carrot, coconut and ginger soup

I made dinner this past weekend which had carrots as a side dish, and they were the best carrots I had ever had. That’s a huge statement since… It’s just a carrot; nothing to get too excited about. I steamed them first and then sautéed them in dried herbs till they softened and got all brown around the edges from their natural sugar and the oils they were cooking in. I had a dream last night (don’t we all dream about food?) that I made those same carrots into a soup.

Thus, this Carrot, Coconut and Ginger soup was born. And what a miracle.

This soup – much like the carrots from days ago – is the BEST soup I have ever made. Ever. And I’ve made a LOT of soups (see all soup recipes here).

You Will Need:

  • Carrots (I do not recommend getting the small, already sliced or shredded carrots. You need what I will show below in a picture; the regular sized rainbow carrots. If you can only find orange ones that’s fine)
  • Onion (I used a white onion but a sweet or yellow onion would be delicious)
  • Olive Oil (I used a basil infused olive oil and one that we are infusing with oregano but, you can grab just plain olive oil)
  • Coconut Oil (make sure it’s Unrefined and Virgin with the USDA Organic symbol on the label)
  • Salt (We use Himalayan Pink Salt but, regular sea salt would be fine)
  • Dried Herbs: Basil, Oregano and Ginger (make sure they are Organic)
  • Veggies (Optional): Baby Potato, Zucchini and Yellow Squash (I suggest if you’re going to add veggies like I did, you get the tiny round potatoes. They are a great bite-sized potato that cooks quickly)
  • Kale / Spinach (Optional): Make sure you get the baby leaves if you decide to add this

The first thing you’ll want to do is start steaming the carrots and the onion. We use the Lekue Steamer. They have them in all different sizes and prices. But choose whichever steaming method works best for you. Just make sure for each batch of this soup – which I found can serve up to three people – that you use one third of an onion and four medium sized carrots.

See below the type of carrots I referenced above. Depending on the color you want, you can choose the carrots that way. I wanted a lighter yellow so I went with two orange and two white – most similarly in size: medium.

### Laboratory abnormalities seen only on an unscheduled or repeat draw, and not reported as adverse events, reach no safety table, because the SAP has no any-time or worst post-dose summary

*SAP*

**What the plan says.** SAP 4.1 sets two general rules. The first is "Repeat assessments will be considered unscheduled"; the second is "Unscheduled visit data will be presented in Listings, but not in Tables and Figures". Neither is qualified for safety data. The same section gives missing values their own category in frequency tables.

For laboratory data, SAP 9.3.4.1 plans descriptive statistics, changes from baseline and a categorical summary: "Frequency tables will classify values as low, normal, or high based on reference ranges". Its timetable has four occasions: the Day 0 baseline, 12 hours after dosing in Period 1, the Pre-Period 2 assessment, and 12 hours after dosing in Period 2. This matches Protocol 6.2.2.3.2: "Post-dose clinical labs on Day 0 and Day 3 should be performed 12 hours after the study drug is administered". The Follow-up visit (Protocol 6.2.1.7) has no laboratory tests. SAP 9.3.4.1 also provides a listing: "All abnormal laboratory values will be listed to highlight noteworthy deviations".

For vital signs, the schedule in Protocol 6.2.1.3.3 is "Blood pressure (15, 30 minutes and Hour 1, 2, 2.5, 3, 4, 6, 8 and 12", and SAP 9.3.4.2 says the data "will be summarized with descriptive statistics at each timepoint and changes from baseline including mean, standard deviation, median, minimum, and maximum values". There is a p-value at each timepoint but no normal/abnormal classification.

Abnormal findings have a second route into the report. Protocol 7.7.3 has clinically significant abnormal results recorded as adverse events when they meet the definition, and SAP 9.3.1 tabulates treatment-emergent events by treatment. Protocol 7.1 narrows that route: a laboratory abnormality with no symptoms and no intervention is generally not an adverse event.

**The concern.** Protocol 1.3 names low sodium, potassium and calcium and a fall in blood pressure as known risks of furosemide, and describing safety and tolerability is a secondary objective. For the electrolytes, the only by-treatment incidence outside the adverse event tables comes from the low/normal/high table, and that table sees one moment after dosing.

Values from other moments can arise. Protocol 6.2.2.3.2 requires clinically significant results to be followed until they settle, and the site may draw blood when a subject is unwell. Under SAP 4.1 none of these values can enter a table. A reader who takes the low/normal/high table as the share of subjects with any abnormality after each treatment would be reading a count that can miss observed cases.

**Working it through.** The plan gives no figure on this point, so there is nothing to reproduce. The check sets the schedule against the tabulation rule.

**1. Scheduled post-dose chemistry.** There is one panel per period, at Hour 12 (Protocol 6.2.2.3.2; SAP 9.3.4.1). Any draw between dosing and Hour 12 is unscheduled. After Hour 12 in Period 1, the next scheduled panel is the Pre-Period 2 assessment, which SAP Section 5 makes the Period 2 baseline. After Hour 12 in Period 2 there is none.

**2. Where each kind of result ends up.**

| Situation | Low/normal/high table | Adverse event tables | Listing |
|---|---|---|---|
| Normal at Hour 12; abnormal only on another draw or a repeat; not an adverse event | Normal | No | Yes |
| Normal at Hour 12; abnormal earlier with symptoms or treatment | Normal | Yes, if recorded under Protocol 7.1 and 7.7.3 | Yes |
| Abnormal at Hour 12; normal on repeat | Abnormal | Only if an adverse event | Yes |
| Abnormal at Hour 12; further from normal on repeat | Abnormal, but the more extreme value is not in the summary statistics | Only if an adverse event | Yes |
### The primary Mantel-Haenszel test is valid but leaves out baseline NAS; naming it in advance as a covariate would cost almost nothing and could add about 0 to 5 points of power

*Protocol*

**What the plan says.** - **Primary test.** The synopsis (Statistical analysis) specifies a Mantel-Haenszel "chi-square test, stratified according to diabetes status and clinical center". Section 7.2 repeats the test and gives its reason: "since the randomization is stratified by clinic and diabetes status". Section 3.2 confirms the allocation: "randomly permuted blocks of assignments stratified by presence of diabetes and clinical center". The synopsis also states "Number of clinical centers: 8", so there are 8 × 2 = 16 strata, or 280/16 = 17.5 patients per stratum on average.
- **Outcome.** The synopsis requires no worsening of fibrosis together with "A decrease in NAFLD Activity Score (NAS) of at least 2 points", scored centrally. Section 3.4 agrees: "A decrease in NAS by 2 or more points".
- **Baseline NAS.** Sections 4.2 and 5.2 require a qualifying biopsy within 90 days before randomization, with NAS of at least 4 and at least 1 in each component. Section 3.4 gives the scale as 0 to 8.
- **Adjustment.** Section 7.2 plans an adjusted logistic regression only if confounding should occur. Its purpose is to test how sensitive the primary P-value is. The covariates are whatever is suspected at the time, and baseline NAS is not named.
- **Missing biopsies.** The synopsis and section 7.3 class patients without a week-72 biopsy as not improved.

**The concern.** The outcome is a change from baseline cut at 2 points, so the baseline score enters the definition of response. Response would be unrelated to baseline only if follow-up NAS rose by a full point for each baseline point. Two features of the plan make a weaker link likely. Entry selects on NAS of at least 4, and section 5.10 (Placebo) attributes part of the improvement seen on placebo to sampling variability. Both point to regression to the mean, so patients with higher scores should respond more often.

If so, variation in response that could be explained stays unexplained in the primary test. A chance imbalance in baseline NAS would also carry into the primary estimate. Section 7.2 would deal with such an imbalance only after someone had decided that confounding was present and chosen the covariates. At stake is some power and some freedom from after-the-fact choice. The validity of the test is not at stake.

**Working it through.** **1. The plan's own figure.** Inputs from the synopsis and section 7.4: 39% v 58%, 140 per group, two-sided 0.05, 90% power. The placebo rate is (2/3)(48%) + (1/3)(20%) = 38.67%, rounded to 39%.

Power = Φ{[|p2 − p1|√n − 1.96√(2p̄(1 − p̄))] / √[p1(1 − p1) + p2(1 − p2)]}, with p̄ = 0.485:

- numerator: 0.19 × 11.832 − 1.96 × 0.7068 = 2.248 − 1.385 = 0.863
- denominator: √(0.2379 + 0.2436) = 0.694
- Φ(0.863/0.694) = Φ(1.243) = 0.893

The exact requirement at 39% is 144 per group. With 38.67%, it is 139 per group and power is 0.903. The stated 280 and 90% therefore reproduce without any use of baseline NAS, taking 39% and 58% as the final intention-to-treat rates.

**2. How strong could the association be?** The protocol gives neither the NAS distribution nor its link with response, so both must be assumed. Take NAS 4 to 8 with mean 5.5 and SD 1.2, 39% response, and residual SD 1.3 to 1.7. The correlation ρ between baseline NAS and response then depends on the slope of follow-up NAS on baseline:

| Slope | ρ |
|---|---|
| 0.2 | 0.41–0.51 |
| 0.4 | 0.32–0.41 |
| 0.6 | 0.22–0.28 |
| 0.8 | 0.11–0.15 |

Take the ends off with a knife and then slice down the middle and in half. You want to create a flat area that will absorb the spices and oils in the pan after you have steamed them.

Place them and the onion in the steamer.

I steamed them for six mins but, depending on your method it may take more or less time. When a knife can pierce through the carrots you can stop steaming them.

Heat some olive oil in a pan (you’ll want to coat the entire bottom of the pan, with some to spare). Add three tablespoons of coconut oil (the oils will be added to the soup for flavor so, this is important).

Then season the oil so that when you place the carrots cut-side down, they will sauté and soak in those flavors. I suggest you decide how much you would like based on your taste however, for reference, I used a generous amount of salt seeing as none of the veggies are naturally salty and, I don’t use stock or broth. I just use filtered water. I would say about a tablespoon of salt (you can always add more later but you can’t remove it so, be discerning with the salt), a tablespoon of basil, a tablespoon of oregano and a two teaspoons of ginger.

Then, place the carrots cut-side down, making sure to get all the carrots to be flat as can be in the oil. Top with the onions – which should fall apart easily now, so take advantage of that and place them throughout the pan. Sprinkle overtop just a bit more salt.

Leave this all to sauté on medium high, waiting until you catch the pan bubbling.